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Pet sitting

In the excitement of preparing for a holiday or weekend away, don't forget to make arrangements for your pets. If you're not taking your pet with you, they will still need to be looked after when you're not there. It can take time to sort out care arrangements for your pet and so you should always do this well in advance.

Never leave your pet on their own without a responsible person to care for them. They too have a legal responsibility to ensure your pet's welfare. You should make sure that they understand your pet's needs and any special requirements that he or she may have.

The best pet sitting option

There are a number of options to ensure your pet is well cared for when you're away. The best option is to have a friend or family member look after them. If this isn't possible you could use a pet sitter or take them to a boarding establishment.

When leaving your pet in the care of someone else make sure that you: 

  • Are confident that they will care for your pet properly
  • Give them clear instructions on how to care for your pet
  • Leave the name, number of your vet and an emergency contact for you
  • Keep your pet's vaccinations and flea and worming treatments up-to-date.

Friends or family to help

Pets can get stressed when you're away, as it means a change to their normal routine. Having someone look after them in your home is usually best, as it allows you to keep things as familiar as possible for them.

This is especially true if you've got a cat, rabbit or small animal, as they won't be familiar with travelling and visiting new places. For dogs, it depends on the individual dog as to whether they'd be happier to stay in their home or go to a friend or family member.

Holiday checklist for people looking after your pets

Use this checklist to make sure whoever is looking after your pet has everything they need:

  • Details of your pet's usual routine and the importance of trying to stick to this as much as possible
  • Their usual food and treats with feeding instructions - if your pet needs fresh food, leave details of where to buy it
  • Contact details - your emergency contact details and those of your vet (including their out-of-hours service)
  • Familiar-smelling items - if your pet isn't staying in your home, provide for dogs and cats, something like a blanket or a worn item of your clothing. For rabbits and small animals, some used, unsoiled nesting material will help them feel comfortable in an unfamiliar place
  • Health information -  if and when they may need any medication and how to administer
  • Behaviour information - about your pet's personality and how to socialise with them
  • Exercise needs - details about how and when to exercise them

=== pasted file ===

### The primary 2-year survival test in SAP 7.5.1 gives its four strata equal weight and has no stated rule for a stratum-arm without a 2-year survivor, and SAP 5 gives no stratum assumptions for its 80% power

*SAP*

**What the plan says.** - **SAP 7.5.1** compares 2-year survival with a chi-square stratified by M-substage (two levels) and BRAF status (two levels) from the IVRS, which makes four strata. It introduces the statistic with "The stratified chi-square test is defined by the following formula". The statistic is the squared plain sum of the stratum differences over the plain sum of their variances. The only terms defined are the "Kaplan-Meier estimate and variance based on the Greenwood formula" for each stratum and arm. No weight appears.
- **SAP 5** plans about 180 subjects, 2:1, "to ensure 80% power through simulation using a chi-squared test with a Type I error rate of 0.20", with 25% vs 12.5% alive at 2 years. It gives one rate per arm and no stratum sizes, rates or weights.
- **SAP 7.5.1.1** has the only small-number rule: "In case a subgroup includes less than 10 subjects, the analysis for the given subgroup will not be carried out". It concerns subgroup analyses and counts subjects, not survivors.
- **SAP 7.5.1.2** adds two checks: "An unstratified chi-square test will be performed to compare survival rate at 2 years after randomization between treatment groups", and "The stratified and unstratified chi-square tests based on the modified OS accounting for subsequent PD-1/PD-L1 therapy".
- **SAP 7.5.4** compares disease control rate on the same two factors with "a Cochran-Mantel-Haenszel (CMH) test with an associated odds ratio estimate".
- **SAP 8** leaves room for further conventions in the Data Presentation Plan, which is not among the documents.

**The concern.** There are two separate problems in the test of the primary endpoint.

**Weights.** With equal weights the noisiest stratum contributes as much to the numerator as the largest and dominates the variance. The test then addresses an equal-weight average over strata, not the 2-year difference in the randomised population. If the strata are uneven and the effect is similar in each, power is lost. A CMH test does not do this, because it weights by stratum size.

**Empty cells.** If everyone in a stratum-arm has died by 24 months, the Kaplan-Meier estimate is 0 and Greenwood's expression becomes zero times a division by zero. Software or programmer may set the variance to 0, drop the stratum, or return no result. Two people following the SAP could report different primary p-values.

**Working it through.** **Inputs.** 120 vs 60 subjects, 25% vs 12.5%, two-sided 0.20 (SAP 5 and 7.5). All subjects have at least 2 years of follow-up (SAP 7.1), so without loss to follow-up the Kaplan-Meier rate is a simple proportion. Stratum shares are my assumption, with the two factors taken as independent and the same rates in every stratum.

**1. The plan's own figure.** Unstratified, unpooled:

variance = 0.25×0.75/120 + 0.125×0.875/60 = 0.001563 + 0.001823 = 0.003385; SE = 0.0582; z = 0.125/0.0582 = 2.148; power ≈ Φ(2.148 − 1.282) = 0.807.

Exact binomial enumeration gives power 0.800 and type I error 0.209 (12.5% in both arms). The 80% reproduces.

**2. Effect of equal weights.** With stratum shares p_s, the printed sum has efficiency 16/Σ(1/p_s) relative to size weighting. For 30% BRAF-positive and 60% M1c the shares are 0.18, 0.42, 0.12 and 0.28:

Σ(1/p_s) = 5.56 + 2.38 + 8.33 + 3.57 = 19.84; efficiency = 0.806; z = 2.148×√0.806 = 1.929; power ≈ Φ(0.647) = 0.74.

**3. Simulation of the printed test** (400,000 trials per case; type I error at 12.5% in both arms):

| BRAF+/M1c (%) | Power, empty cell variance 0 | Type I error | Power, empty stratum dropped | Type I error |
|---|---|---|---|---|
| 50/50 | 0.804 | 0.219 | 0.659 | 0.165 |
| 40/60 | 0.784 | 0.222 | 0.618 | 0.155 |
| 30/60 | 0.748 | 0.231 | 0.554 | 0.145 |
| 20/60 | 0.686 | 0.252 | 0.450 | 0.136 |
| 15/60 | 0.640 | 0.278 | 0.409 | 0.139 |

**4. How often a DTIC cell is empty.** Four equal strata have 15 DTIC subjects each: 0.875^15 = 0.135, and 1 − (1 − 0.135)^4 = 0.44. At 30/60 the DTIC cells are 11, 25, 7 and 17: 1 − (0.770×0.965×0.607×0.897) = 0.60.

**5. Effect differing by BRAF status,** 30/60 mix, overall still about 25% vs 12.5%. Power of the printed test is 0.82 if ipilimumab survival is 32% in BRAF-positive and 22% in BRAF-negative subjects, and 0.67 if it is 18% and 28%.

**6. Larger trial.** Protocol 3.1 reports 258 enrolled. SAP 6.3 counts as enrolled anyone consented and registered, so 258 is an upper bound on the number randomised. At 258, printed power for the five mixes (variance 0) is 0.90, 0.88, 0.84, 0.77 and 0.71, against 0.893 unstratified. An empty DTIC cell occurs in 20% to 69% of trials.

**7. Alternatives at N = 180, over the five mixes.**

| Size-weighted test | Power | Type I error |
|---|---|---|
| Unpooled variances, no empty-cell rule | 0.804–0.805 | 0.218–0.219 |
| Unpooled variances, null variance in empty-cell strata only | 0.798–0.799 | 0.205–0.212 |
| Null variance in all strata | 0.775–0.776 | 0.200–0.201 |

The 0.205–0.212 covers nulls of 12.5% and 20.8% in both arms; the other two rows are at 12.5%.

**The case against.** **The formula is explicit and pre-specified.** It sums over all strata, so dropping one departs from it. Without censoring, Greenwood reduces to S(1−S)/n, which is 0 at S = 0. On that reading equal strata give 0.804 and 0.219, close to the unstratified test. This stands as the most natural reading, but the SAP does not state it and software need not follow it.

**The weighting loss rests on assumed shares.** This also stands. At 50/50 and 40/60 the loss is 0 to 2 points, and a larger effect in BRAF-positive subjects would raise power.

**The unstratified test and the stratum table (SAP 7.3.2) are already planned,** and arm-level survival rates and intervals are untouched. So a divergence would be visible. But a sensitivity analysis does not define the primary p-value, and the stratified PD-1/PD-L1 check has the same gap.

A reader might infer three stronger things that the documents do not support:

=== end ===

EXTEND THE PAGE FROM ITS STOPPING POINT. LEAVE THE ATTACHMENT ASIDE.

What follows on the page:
• Supplies such as leads, collars, litter trays, scratching posts and toys.

Using a pet sitter

If you can't find a friend or family member to look after your pet, think about getting a pet sitter. Someone who'll stay in your home to care for your pet usually works best.

Finding the right person can be a daunting task, as you want to make sure your pet (and property) is looked after properly. The National Association of Registered Pet Sitters can provide you with a list of its members.

Choosing a pet-sitter

  • Meet them before employing them so you're confident that they can care for your pet's needs
  • Ask to see a copy of their DBS certificate to check that they don't have a criminal background
  • Check their references
  • Check that they have insurance to cover your pet in case of an emergency
  • 'Introductory sessions' with your pet's new carer before you go away will help them settle in for when you're on holiday.

Make sure to give your pet carer all the information they need to care for your pet - see our holiday checklist above.

Animal boarding and dog kennels

If you can't find a friend, family or pet sitter, then an alternative option is to find a good dog kennel, cattery or small animal boarder.

It's important to take the time to find a place that's suitable for your pet, as each one will vary and the environment can be stressful. If it's your first time choosing an animal boarding place, ask your vet or friends for recommendations. You can also contact local councils or search online for local places. Always visit the boarder before choosing one.

Choosing an animal boarder

Here's a checklist of things to consider when choosing an animal boarder:

  • Licence - do they have an up-to-date licence?
  • Insurance cover - do they have this in case your pet needs emergency care?
  • Good facilities - are facilities clean, dry, draught-free, secure and providing shade?
  • Exercise - will they exercise your pet and give them the space they need to act normally?
  • Social contact - will the staff spend time with your dog each day and give them the social contact they need?
  • Monitoring - do they have a suitable system to monitor pets in the day and evening?
  • Separation - they'll need to keep predator and prey species separately to prevent stress
  • Vaccination proof - do they ask for proof of vaccination? This is important to stop the spread of contagious diseases
  • Number of staff - are there enough people to look after all the animals?
  • Asking the right questions - do they ask about your pet's diet and health?
  • Medical issues - can they accommodate any medical issues your pet has?
  • Welcoming - do you feel welcome and do the animals in their care look clean, happy and healthy?
  • Parasite treatments - are all dogs and cats up to date with flea and worm treatment?

If the boarding establishment isn't happy to answer your questions or you're not satisfied they'll be able to care for your pet properly, keep looking for a reputable boarder until you find one you feel happy with.

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